Actor and director LeVar Burton told CNN in a televised interview that he has a routine he follows if he is stopped by a police officer. He takes off his hat and sunglasses and puts them aside, then rolls down his window and sticks his hands out along the side of the car.
“I want that officer to be as relaxed as he can be when he approaches my vehicle. I do that because I live in America,” said the actor, who is black.
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Burton said he taught his now-33-year-old son to follow the procedure too, “as part of my duty as a father to ensure that he knows the kind of world in which he’s growing up.”
Police in some cities have been shown to stop blacks more frequently than whites. A Houston Police Department study in 2011 found that 33 percent of people stopped on the road were black, though blacks make up just 23 percent of the population there, The Houston Chronicle reported
. Hispanics, who make up 44 percent of the city’s population, were stopped in 32 percent of the cases. The study is part of a long term trend of blacks being stopped more than other ethnicities in Houston, the Chronicle said.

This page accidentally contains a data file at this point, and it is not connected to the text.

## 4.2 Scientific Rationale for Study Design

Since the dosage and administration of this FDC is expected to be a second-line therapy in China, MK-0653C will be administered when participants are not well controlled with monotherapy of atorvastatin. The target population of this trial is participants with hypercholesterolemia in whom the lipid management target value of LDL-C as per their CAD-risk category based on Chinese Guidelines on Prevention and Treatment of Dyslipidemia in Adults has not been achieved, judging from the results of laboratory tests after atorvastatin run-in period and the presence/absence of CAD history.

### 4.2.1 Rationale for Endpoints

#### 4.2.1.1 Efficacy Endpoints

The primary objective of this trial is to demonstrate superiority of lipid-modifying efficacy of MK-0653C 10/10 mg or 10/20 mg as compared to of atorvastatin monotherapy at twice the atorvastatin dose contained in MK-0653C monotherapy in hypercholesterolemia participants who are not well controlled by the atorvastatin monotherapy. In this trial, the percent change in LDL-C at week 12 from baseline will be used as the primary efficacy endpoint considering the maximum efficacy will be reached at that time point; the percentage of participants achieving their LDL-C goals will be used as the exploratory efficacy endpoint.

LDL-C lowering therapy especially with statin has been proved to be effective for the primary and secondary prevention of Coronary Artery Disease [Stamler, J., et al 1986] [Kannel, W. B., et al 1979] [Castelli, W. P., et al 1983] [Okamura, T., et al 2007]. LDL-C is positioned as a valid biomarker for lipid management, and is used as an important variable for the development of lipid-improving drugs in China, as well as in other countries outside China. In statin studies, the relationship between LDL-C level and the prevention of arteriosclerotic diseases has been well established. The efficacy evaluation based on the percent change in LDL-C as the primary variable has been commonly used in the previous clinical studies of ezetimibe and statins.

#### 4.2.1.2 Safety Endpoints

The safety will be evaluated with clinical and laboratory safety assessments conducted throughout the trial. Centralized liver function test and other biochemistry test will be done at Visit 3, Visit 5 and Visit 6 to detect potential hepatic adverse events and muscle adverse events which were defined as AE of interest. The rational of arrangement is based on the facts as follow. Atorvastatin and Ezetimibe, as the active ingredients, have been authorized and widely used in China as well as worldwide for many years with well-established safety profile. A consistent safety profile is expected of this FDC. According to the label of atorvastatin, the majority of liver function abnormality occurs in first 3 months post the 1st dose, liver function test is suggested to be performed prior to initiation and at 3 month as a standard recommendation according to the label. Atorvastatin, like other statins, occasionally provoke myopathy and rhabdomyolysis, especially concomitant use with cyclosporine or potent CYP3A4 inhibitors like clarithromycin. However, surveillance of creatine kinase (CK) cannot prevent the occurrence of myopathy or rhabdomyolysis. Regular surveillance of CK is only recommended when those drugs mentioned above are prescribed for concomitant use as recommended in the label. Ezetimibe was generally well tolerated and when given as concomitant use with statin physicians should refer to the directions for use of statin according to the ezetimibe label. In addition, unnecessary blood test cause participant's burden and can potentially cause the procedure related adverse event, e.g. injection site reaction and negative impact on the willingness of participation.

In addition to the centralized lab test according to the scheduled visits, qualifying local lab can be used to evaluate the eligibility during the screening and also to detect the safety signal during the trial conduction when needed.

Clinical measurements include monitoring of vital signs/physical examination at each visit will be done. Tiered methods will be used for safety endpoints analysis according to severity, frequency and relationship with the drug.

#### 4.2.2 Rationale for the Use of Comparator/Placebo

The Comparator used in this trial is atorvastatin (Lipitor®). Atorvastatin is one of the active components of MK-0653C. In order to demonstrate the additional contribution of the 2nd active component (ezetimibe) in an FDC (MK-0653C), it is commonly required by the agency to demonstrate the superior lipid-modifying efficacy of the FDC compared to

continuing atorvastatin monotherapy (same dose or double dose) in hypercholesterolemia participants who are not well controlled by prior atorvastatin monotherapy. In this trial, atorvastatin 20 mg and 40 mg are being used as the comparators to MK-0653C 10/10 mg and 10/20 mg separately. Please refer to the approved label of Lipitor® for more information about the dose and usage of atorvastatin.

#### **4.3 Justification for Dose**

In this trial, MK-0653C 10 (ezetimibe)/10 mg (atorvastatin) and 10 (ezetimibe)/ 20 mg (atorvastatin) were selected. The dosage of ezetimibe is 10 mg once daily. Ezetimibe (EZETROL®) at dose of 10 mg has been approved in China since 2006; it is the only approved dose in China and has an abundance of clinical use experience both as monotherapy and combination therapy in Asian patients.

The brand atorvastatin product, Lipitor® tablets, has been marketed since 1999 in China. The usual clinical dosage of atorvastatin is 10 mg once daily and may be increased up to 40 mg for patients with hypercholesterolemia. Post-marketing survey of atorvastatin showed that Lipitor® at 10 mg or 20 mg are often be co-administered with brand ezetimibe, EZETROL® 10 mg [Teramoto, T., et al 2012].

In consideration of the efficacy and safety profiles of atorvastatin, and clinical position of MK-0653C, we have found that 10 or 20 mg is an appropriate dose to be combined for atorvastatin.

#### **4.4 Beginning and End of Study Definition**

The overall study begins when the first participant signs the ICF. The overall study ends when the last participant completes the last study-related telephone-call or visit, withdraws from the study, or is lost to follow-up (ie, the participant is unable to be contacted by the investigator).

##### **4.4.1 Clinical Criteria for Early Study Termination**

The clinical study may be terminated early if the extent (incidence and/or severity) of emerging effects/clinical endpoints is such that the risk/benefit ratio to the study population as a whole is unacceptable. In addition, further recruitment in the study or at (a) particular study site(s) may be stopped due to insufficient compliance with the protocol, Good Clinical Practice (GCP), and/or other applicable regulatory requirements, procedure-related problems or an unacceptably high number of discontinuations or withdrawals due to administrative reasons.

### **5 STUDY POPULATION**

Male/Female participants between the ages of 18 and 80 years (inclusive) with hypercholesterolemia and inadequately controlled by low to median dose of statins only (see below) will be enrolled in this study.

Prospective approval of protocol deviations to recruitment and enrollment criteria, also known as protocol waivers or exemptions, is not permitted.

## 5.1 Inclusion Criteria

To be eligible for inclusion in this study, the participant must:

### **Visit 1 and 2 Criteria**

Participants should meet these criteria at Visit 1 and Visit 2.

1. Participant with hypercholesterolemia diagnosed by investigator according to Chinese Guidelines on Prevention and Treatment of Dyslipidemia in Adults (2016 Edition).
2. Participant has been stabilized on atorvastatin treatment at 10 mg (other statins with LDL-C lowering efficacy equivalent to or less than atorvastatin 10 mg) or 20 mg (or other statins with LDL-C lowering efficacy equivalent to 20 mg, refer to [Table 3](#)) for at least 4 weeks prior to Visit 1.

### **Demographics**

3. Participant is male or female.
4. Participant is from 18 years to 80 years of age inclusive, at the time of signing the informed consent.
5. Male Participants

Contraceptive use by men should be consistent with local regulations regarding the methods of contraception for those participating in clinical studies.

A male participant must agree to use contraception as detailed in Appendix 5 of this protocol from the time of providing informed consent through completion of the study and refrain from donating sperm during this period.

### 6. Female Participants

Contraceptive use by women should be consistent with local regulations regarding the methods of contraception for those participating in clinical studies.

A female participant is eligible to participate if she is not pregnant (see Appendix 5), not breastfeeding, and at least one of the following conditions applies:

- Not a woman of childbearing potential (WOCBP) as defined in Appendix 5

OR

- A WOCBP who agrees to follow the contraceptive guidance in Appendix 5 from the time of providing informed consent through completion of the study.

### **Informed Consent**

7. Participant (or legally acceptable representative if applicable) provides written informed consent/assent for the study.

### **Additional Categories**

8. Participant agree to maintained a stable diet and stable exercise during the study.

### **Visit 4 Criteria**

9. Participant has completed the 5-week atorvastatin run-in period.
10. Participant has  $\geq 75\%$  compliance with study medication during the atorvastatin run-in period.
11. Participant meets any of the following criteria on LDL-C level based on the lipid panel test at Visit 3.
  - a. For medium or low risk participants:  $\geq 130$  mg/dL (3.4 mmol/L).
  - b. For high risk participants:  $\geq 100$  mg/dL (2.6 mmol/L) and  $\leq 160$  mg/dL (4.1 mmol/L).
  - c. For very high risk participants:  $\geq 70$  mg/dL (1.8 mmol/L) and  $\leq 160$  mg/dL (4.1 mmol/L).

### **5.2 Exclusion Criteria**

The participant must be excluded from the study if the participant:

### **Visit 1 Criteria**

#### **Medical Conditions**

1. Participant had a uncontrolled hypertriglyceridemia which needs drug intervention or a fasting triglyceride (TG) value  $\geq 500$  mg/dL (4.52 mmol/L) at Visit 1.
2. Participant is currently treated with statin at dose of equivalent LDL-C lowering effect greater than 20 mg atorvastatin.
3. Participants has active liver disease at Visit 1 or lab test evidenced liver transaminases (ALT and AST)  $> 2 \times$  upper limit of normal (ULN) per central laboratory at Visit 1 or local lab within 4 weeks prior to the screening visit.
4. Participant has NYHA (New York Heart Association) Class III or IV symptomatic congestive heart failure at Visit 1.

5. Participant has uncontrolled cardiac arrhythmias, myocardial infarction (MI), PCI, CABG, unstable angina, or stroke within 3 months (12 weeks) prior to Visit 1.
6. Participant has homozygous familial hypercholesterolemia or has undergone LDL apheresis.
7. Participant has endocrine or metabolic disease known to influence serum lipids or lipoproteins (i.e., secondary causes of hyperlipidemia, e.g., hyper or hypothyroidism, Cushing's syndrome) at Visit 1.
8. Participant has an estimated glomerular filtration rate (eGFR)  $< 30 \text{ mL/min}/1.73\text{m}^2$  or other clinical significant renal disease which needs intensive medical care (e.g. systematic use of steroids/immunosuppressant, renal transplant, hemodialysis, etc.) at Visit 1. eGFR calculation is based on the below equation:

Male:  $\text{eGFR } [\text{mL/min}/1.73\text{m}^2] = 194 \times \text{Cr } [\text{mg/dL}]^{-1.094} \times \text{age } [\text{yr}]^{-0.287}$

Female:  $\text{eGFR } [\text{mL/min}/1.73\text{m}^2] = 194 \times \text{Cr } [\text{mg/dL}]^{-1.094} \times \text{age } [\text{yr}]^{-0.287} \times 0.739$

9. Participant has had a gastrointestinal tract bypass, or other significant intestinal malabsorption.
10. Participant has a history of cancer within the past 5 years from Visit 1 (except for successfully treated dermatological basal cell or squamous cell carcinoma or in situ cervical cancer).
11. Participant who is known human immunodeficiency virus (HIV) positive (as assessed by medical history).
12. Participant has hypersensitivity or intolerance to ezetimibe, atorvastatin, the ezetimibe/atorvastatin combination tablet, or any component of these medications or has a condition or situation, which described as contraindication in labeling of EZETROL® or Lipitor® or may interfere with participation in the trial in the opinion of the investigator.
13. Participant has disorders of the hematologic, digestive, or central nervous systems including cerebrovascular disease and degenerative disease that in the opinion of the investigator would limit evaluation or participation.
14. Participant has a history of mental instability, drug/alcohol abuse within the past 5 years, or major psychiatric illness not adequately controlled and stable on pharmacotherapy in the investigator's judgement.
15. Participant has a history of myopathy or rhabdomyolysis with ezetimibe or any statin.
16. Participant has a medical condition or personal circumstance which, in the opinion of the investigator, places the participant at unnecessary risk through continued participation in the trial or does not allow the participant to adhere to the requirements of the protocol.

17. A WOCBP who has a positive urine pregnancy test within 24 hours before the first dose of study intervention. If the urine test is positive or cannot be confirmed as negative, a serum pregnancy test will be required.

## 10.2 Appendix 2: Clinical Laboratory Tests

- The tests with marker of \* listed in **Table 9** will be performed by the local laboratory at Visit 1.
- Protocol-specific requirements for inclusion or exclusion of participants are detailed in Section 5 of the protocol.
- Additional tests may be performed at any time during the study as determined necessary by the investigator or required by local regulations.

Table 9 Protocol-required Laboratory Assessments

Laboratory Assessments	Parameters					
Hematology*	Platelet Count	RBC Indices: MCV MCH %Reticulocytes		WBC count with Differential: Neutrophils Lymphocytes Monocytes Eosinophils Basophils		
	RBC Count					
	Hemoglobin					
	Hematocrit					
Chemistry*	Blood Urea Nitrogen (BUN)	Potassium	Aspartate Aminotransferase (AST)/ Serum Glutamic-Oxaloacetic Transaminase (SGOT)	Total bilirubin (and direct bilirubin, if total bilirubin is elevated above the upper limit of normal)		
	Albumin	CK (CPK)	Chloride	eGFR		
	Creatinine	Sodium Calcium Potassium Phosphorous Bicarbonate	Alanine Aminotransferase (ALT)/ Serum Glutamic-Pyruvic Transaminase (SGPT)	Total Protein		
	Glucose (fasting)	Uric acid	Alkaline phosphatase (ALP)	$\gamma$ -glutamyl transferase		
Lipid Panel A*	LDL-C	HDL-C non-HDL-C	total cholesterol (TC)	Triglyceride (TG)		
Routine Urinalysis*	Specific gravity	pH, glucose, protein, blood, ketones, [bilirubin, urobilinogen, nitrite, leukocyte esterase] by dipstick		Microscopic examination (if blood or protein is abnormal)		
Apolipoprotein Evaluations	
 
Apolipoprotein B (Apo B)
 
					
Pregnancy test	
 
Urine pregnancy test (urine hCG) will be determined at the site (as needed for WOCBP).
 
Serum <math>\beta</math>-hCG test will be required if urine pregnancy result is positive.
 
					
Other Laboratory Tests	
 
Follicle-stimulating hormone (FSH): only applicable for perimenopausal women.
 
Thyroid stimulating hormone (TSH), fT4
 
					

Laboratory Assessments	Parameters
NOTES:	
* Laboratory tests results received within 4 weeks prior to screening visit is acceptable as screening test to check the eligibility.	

New York City has a controversial “stop and frisk” policy in which officers can detain and search anyone who seems suspicious. The program has briefly detained more than 1.2 million people in the past two years, ABC News reported
. Statistics from the Center for Constitutional Rights show that 84 percent of the stops made are young men of color, ABC reported. Blacks make up 23 percent of the city’s population and Hispanics 29 percent. Only 6 percent of the stops have led to an arrest, according to the statistics.
New York Police Commissioner Ray Kelly defended the program to ABC’s Nightline last month.
"About 70 percent to 75 percent of the people described as committing violent crimes — assault, robbery, shootings, grand larceny — are described as being African-American,” Kelly told Nightline.
“The percentage of people who are stopped is 53 percent African-American," he continued. "So really, African-Americans are being under stopped in relation to the percentage of people being described as being the perpetrators of violent crime. The stark reality is that crime happens in communities of color."
Kelly’s remarks stirred debate on Twitter.
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